Why Federal Regulations Have Completely Restricted Hard Cider Making

IMG_0083You ever want to own a hard cider operation? Well there is one major hiccup that does not get enough discussion with hard cider makers, a hiccup that actually allows home brewers to make the best hard cider.

Title 27: Alcohol, Tobacco and Firearms  §24.10 “Hard cider. Still wine derived primarily from apples or apple concentrate and water (apple juice, or the equivalent amount of concentrate reconstituted to the original brix of the juice prior to concentration, must represent more than 50 percent of the volume of the finished product) containing no other fruit product nor any artificial product which imparts a fruit flavor other than apple;containing at least one-half of 1 percent and less than 7 percent alcohol by volume; having the taste, aroma, and characteristics generally attributed to hard cider; and sold or offered for sale as hard cider.”

Limited to seven percent ABV? That’s a bit nasty, but I can work with that though. No other fruit product? That’s a killer. What is worse is that it’s still very vague if you are allowed adding virtually anything to your hard cider and it being viewed as hard cider for law purposes. Citric acid, honey, sugar, and fruit other than apple might kick it into another wine classification, regardless of the ABV.

Why is this so important? Because wines are taxed at about four times ($1.07/gallon) as much as hard ciders ($.226/gallon) . Oh and let’s not forget carbonation, if you have carbonation too high, you are looking at a huge jump in taxation, because of course that’s now a champagne ($2.60 – $3.40/gallon).  You also will likely have to familiarize yourself with new law and possibly regulations.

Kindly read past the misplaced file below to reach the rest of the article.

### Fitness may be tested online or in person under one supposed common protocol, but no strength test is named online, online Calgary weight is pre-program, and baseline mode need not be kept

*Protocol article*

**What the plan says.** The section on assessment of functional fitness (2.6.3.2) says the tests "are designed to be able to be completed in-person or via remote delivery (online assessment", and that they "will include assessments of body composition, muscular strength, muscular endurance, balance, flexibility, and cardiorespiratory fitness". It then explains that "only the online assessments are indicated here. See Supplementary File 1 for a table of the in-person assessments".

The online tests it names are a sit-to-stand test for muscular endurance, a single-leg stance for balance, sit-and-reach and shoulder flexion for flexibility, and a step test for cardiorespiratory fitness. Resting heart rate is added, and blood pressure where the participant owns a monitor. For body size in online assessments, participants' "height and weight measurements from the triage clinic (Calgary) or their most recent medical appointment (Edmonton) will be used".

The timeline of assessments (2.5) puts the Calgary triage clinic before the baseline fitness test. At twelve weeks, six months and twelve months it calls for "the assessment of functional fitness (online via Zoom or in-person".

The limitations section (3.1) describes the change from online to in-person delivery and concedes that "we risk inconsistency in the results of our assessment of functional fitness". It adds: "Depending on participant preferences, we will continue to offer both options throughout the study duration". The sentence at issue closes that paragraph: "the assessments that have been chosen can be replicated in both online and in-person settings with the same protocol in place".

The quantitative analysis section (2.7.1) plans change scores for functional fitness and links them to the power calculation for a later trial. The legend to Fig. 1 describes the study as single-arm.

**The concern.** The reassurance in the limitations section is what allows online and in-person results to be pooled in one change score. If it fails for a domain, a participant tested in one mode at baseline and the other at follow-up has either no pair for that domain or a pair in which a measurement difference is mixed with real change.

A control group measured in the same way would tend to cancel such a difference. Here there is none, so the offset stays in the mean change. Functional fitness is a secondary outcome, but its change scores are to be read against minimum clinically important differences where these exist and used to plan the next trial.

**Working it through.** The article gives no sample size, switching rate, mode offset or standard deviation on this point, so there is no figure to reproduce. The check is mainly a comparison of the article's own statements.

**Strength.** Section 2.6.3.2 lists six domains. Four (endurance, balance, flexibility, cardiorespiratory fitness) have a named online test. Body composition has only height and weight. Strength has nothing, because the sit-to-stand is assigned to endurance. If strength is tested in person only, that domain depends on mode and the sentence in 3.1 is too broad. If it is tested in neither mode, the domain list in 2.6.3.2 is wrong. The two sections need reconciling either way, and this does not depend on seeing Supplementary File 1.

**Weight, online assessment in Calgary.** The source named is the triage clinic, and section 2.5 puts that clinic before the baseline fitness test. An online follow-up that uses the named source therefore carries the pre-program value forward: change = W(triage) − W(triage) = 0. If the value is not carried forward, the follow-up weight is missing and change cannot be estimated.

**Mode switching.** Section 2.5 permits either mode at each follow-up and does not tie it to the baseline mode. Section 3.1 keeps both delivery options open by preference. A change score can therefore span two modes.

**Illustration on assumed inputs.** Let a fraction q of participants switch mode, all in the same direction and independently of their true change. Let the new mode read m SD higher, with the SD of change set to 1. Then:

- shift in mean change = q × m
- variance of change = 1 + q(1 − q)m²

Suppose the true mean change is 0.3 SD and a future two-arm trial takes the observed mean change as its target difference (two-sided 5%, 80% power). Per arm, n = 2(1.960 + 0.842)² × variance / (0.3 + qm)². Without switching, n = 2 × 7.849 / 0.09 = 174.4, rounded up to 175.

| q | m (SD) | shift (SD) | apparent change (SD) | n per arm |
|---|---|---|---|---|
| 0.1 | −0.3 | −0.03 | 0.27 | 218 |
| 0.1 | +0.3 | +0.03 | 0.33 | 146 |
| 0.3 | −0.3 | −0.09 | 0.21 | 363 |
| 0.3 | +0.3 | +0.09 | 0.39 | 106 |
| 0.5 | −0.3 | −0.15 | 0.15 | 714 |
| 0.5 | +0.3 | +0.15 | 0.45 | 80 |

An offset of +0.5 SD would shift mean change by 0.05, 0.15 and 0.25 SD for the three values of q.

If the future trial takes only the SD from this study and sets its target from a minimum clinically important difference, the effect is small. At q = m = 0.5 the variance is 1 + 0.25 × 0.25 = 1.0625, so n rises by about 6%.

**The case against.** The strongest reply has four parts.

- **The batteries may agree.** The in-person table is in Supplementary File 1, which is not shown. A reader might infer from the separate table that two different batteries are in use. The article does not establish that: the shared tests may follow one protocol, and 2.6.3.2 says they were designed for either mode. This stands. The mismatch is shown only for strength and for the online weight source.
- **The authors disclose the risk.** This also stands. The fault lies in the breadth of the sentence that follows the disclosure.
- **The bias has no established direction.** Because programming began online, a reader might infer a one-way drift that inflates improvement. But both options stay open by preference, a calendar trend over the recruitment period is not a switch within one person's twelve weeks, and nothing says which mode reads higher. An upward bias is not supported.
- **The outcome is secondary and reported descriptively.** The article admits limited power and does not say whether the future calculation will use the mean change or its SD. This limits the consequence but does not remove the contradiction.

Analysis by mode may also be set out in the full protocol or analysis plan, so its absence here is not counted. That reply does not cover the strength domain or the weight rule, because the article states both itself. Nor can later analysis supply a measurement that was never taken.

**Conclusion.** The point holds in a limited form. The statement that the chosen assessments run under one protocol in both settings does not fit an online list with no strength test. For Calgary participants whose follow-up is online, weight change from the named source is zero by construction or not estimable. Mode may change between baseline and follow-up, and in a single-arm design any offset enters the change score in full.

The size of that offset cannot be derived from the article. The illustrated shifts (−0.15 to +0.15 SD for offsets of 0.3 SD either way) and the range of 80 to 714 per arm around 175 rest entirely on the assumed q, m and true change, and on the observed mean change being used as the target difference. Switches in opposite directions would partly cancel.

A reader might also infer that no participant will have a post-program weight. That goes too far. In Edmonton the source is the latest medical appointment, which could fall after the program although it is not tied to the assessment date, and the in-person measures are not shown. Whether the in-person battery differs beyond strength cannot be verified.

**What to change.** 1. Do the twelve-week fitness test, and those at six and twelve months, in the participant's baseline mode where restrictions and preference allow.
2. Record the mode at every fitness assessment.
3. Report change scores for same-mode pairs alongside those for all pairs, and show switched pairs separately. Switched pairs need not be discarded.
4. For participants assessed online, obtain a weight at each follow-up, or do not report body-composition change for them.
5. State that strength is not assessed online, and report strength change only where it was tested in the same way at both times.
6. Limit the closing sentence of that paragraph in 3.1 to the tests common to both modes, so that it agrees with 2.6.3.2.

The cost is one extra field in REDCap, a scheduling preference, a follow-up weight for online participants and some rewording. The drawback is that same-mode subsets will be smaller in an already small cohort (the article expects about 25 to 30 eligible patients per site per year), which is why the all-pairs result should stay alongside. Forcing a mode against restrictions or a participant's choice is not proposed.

There are bills out there trying to add pears into the mix and too boost the ABV to 8.5% from 7%, but the issue here is to make an unique true craft hard cider or cyser, you need additional components other than apples. Honey, fruit flavoring, and spices are great ways to generate an amazing product. All of which are big no-no’s.

The only real mystery is how are commercial cider makers such as angry orchard calling their produce hard cider if it has anything added to it? Is there a loophole if you add it after the completed fermentation? It’s very common to see things such as ginger or cinnamon for instances, substances that appears to not be permitted in hard ciders. Maybe they are just paying the wine tax and still referring to it as hard cider? It’s unclear, but I intend on finding out.

But rejoice, you are a home brewer. Put honey in your primary and flavorings in your secondary. Make unique hard ciders that would do circles around commercial manufacturers. Don’t worry about taxation or complex code that seems to completely deficient and vague. Brew to your heart content.



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